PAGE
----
Five songs into his 75th-birthday show at the gleaming Pageant nightclub Thursday night, five songs after being introduced by House Minority Leader Dick Gephardt, who awkwardly hugged him as he played the famous opening riff of "Roll Over Beethoven," Chuck Berry had a question for the 1,500 people who had come to cheer his every move and shower him with hometown affection.
"Have we played any blues?" he said.
"No!" answered the crowd.
"Well, are you having a good time?"
"Yeah!" came the answer.
"Then we won't play no blues. We'll play rock 'n' roll."
And with that he launched into another of his signature tunes, the one with that very title, "Rock and Roll Music."
Gephardt and others throughout the evening -- Missouri Gov. Bob Holden, and the mayors of St. Louis and adjacent University City, where Berry plays a monthly show, and the chief executive of St. Louis County all presented Berry with proclamations -- mentioned that Berry invented rock 'n' roll. It isn't really true, but it's a fair enough conceit on a happy occasion. And while you could make a very good argument that rock 'n' roll existed for a solid decade before Berry became popular in the mid-'50s, it's impossible to imagine rock 'n' roll without him. As both a guitar player and a songwriter he influenced nearly everyone who came after, and if he's not known as a great singer, it's only because his precise but playful phrasing has been overshadowed by his other enormous skills.
At 75 he still can bring those skills to the party, though he doles them out carefully. He still plays a mean guitar, though he often let his son, also a guitar-playing Chuck Berry, have the spotlight. It wasn't until another two songs had gone by that he first broke into his trademark duck walk, something he would do exactly four times during the evening. He says it's not hard for him to do it even at his age, though it tires him out more than it used to. Still, it's more of a hopping step than the squatting walk displayed in film clips from his younger days. And while that unique, enunciating singing style is still there, he seemed to have trouble remembering lyrics, and often found himself a little behind the song, improvising a bit to catch up.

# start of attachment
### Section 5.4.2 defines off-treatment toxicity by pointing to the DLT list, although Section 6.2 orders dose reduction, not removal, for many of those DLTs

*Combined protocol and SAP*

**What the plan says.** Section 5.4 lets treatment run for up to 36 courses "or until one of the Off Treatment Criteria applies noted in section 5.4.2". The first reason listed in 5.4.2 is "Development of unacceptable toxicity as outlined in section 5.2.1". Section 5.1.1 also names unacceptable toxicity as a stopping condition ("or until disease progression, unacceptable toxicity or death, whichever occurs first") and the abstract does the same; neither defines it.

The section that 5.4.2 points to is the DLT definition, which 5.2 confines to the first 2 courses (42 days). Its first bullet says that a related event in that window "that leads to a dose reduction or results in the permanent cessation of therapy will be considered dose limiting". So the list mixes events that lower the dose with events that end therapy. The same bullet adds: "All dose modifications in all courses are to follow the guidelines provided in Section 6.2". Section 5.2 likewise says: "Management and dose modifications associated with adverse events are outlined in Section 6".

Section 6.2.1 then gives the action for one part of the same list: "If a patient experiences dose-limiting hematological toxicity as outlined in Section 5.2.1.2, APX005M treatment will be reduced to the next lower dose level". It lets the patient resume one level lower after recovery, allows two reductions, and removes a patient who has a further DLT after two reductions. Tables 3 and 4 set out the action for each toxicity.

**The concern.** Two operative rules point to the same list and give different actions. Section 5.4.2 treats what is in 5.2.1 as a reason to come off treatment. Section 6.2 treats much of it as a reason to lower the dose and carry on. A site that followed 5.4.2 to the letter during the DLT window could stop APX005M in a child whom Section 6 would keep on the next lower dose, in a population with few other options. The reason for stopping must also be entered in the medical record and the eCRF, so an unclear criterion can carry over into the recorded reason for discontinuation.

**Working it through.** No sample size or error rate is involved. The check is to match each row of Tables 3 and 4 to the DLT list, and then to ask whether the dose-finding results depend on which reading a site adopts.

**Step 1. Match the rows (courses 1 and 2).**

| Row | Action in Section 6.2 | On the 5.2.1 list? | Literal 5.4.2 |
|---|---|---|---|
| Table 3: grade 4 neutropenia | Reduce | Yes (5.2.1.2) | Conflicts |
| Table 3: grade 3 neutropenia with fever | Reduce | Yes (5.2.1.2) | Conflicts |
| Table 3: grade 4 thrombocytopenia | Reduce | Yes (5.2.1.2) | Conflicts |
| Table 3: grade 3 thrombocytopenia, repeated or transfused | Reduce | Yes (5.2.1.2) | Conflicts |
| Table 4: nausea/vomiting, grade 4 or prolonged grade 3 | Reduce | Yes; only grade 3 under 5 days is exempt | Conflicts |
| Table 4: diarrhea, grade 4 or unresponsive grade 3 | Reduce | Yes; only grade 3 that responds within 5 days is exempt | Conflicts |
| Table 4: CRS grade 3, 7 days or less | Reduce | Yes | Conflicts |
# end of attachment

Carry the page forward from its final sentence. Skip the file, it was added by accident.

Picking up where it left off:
But nobody minded, nor should they. "To be beside a living legend," Gov. Holden said, "you're walking among one of the giants of music, of rock 'n' roll. He's from Missouri, from St. Louis. He makes us all proud."
And Thursday night the hometown crowd ate him up. This is not a city long on living legends who don't play baseball, and even though this legend plays every month right down the street at a smaller club called Blueberry Hill, an eager crowd turned out to celebrate. They lined up early and filled the place an hour before the music started, three hours before Berry hit the stage. The demographics skewed older and the conversations tended toward mortgage rates and pro football, not fast cars and teenage dances, but they cheered every musician's every move, and by the time Little Richard began his act, the dance floor, where younger folks congregated, was jumping.
Berry, in a sequined red shirt and black slacks, made his first appearance after blues guitarist Duke Robillard opened the show. The politicians spoke briefly, and then the crowd roared when Berry walked out. He yelled, "Thank you!" and pumped his arms in the air. The crowd kept roaring. Berry has a reputation for being difficult and diffident, stubborn and moody. These qualities were on display in an excellent documentary about his 60th birthday shows, "Chuck Berry: Hail! Hail! Rock 'n' Roll." They were nowhere to be seen Thursday. Onstage and off he was gracious, friendly, funny. Asked if he'd mellowed in his senior years, he said, "I'd say yeah right away. I don't know what you mean even, but I'll say yeah," and laughed.
Now, with the crowd roaring, he appeared near tears. "I love you!" he shouted, then retreated backstage.